I don’t usually write fiction,
but I was moved to write this short story for my newsletter, PIPS NEWS,
based on the experience of some friends of mine.
See what you think about my foray into fiction writing.
Dina was confused. This was the fifth Hanukkah since her parents’ divorce, and the first one since her father had remarried a gentile. It was a difficult year for her. Even though she was an adult and lived in her own apartment, she had always hoped that someday her parents would get back together. That didn’t happen, though. When she heard her father was dating someone, she assumed he must have met a nice Jewish woman. It came as a shock that her father, the same man who had always taken her to Hebrew school and Temple, had married Noelle, a Christian woman.
When her father invited her to celebrate the second night of Hanukkah at his new home, she was astonished to see a Christmas tree in the living room, and Christmas wreaths, garlands, and decorations everywhere. There was a Santa Claus on a shelf surrounded by red and green candles, and a nativity set on the mantle. Although she saw that her father had placed a small menorah, dreidel, chocolate gelt, and a plate of freshly made latkes on the table, there were no signs of Hanukkah anywhere else in the house. She was so upset she could hardly speak.
“What’s wrong?” her father asked. At first, she didn’t say anything, she just felt a hot rage rising inside of her. Then it all came out in a rush of loud, angry words.
“Who are you? You’re not my father! My father is a Jew!”
“Of course I’m your father, and you know I’m a Jew. What are you saying?”
“When I was growing up we always had blue and silver Hanukkah decorations all over the house, not just one tiny piece of Hanukkah in a huge mess of a Christmas house. Look at where you’re living now! Christmas everywhere!” She saw a look of confusion cross his face as he looked around the room, and it only made her more furious. “Liar! Were you lying when you lived with us and we had Hanukkah decorations, or are you lying now? I can’t stand lies or liars!”
Dina’s father gave her some time to calm down. When she was ready, he sat near her and began talking gently.
“When your mother and I were married, when you were growing up, who decorated the house for Hanukkah?”
“Mom always did that. She loved decorating and preparing for the Festival of Lights.”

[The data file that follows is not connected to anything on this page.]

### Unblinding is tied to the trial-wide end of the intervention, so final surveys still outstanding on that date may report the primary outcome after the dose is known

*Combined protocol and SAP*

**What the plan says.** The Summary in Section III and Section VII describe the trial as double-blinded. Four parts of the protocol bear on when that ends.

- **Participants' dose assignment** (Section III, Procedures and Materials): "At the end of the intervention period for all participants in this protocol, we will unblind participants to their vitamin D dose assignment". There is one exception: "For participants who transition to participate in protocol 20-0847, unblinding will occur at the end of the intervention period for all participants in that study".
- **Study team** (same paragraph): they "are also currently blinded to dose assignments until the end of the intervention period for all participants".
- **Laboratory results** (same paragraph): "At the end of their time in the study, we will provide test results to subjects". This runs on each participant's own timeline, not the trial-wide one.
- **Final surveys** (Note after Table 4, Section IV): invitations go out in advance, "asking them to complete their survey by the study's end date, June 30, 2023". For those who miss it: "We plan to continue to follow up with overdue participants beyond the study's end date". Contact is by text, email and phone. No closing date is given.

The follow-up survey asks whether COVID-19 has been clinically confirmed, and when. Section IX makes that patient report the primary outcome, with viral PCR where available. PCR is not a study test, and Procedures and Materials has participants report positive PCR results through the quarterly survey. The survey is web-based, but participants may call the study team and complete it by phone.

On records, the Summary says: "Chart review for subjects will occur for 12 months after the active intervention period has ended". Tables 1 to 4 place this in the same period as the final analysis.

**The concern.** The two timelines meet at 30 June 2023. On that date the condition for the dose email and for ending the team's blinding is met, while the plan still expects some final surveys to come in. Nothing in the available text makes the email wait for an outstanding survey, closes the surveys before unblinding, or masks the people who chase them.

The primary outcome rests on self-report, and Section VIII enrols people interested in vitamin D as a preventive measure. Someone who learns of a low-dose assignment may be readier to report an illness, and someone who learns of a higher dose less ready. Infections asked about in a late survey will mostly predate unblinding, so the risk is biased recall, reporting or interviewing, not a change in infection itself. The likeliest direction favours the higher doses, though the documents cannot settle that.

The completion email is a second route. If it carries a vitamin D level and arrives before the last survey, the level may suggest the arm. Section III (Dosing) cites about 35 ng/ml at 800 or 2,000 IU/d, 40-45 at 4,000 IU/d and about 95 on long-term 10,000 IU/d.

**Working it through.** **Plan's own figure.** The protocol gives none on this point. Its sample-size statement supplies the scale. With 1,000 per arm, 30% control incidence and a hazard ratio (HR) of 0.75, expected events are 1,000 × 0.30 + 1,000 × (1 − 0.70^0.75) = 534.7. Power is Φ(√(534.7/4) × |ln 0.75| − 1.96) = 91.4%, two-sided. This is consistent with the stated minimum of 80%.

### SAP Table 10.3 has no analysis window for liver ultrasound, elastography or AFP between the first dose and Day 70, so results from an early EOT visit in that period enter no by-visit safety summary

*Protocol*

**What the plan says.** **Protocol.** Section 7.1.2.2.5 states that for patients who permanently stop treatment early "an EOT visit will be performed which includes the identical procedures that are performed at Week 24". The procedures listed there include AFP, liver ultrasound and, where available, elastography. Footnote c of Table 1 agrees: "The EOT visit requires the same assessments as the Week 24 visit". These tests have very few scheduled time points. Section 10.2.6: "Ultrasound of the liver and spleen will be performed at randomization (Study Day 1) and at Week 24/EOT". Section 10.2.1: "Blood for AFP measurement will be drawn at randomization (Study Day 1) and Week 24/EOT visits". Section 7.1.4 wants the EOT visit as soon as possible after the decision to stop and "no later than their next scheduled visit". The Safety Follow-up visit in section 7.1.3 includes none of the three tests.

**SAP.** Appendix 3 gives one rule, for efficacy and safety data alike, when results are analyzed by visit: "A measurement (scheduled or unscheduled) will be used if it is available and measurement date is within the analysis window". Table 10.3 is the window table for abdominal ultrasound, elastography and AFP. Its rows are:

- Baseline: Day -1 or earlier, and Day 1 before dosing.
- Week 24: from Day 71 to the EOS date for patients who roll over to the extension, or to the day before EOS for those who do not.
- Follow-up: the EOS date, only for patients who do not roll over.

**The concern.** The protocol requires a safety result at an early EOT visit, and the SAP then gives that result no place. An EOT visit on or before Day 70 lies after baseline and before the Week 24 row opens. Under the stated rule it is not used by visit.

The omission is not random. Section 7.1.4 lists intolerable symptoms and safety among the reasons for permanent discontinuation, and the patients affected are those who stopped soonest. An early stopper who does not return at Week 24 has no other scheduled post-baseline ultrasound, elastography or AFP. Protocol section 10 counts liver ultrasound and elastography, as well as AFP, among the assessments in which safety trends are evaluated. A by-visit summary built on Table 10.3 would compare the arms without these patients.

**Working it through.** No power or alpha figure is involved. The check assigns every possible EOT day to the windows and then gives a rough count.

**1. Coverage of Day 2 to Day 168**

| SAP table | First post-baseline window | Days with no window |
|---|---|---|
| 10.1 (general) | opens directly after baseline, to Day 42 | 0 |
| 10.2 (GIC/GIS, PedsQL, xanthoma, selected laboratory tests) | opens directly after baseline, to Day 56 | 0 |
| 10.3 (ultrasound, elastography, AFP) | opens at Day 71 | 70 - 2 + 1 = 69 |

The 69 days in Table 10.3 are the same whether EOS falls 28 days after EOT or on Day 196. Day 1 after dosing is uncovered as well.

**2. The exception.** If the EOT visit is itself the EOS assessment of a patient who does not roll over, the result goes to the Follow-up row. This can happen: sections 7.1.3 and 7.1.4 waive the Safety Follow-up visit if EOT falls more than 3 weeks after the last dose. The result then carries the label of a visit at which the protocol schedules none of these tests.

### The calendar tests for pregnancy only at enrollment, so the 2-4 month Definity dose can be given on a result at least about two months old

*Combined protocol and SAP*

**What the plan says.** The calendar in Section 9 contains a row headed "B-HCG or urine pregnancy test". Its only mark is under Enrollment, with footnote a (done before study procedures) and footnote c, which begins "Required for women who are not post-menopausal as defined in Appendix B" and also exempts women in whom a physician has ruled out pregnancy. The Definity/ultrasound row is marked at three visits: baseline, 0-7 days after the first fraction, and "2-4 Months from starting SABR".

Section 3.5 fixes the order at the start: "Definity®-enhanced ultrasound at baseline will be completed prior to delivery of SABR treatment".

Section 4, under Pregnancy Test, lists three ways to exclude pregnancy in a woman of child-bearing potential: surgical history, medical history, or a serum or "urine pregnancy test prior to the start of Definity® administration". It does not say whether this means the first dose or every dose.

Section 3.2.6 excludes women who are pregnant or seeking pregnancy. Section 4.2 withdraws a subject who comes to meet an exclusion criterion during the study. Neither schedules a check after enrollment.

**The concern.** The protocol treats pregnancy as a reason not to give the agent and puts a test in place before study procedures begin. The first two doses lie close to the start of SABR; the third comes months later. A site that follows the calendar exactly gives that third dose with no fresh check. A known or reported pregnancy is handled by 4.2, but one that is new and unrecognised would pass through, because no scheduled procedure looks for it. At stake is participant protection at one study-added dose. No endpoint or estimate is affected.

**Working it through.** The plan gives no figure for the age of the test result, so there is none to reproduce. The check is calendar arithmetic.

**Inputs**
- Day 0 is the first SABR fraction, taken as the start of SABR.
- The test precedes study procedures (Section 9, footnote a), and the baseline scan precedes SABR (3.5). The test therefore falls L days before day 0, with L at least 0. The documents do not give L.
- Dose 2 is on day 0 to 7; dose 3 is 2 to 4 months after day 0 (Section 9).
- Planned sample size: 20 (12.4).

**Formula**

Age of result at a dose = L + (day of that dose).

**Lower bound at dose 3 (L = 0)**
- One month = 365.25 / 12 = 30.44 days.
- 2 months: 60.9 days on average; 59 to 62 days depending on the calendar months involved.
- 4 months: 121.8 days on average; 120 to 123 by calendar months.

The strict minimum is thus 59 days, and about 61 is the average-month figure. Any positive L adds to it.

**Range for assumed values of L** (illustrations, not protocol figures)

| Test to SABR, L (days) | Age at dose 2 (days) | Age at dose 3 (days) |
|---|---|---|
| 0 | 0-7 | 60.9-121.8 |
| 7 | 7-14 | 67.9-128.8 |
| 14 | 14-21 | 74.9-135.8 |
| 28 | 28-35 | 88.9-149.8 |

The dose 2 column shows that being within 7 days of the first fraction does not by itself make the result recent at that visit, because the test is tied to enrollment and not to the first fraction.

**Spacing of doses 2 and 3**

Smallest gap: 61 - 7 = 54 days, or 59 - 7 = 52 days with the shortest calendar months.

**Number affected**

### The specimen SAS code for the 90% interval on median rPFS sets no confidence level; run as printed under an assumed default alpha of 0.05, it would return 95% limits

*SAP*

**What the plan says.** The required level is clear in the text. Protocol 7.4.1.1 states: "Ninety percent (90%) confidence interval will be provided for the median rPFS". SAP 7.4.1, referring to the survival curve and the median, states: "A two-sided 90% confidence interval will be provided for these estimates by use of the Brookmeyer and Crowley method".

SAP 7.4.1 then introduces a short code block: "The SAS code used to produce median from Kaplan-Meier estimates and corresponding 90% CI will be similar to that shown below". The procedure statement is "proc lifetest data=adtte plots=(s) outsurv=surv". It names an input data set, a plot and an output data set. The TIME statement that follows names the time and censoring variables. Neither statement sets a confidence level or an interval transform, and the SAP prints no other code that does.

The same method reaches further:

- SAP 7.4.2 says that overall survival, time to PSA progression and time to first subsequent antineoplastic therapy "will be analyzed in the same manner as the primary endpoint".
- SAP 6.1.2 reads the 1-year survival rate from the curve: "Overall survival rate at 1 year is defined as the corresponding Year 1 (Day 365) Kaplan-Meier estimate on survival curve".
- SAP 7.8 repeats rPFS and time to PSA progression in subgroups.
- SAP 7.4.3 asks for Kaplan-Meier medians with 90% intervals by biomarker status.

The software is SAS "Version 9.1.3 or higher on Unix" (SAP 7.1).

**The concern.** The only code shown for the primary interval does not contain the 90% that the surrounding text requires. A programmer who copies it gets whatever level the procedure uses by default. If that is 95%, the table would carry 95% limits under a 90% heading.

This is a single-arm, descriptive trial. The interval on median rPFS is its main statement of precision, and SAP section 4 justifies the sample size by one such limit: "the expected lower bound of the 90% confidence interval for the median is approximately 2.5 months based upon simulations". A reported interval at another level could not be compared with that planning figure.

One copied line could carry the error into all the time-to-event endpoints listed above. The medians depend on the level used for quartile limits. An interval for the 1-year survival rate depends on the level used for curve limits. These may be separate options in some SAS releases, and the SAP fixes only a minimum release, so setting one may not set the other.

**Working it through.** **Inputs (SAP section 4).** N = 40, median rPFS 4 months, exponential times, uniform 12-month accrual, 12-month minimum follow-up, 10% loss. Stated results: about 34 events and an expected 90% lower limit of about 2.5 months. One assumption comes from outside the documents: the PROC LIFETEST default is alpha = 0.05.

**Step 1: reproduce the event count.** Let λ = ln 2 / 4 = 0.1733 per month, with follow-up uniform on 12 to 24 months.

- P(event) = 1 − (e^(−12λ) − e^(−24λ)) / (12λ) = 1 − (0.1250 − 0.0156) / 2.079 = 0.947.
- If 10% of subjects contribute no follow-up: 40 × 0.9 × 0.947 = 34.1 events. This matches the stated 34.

“That’s right, your mother was the one to decorate the house. Now, I am married to Noelle. She loves to decorate her home for Christmas just as much as your mother loves decorating for Hanukkah.”
“But this is your house, too! You have a right to be Jewish in your own home! I don’t understand how you can tolerate this, it’s so different!”
“It is different, I know. Things change. I remember even when you were a tiny girl, it was never easy for you to get used to changes.” He smiled at her. “But you always made me proud when you learned new things.” Her father shook his head slowly as he looked around the rooms. “Maybe the world is changing so that men do more of the decorating, but you know I’m an old-fashioned guy. I don’t tell my wife how to decorate the house. Not when you were a child, and not now. But Noelle knew how important it was for me to celebrate with you this year. She went out and bought this menorah and dreidel and gelt, and she learned how to make latkes.”
“She did this?” Dina looked at the table set with silver and blue, in the middle of a house full of red and green baubles and bows. “Noelle made latkes?”
“She made them for us, and then she went to her sister’s house to give us some time alone, because she knows how important our traditions are.” He gestured toward the towering Christmas tree. “Her traditions are important to her, too. I would never ask her to give up her celebrations for mine. We are adding, not subtracting.”
Dina had always loved math, and adding numbers mentally could usually calm her down. She suddenly got a visual image in her head of all of the Hanukkah candles and all the Christmas candles being added together, joining to make a warm glow that grew brighter and brighter as more candles were added. The more she thought about adding, the more peace she felt about her father’s new, different life.
“Dad, I’m sorry I called you a liar. I know you’re a good Jew, and you don’t lie. Please tell Noelle thank you for helping make Hanukkah for us.”
“Of course. And now let’s eat these latkes, and see how she did for her first attempt!”
“If they’re terrible, I can give her mom’s recipe before next year.” Dina smiled as her dad gave her a hug and handed her a plate of latkes.
They turned out to be pretty good, after all.
So, what do you think?
Have you ever had an experience like this?
How did you handle it?
I’m always looking to include fiction or nonfiction pieces by autistic writers in PIPS NEWS,
so please email me if you want to write something to be included in my newsletter.
Thanks, and Happy Holidays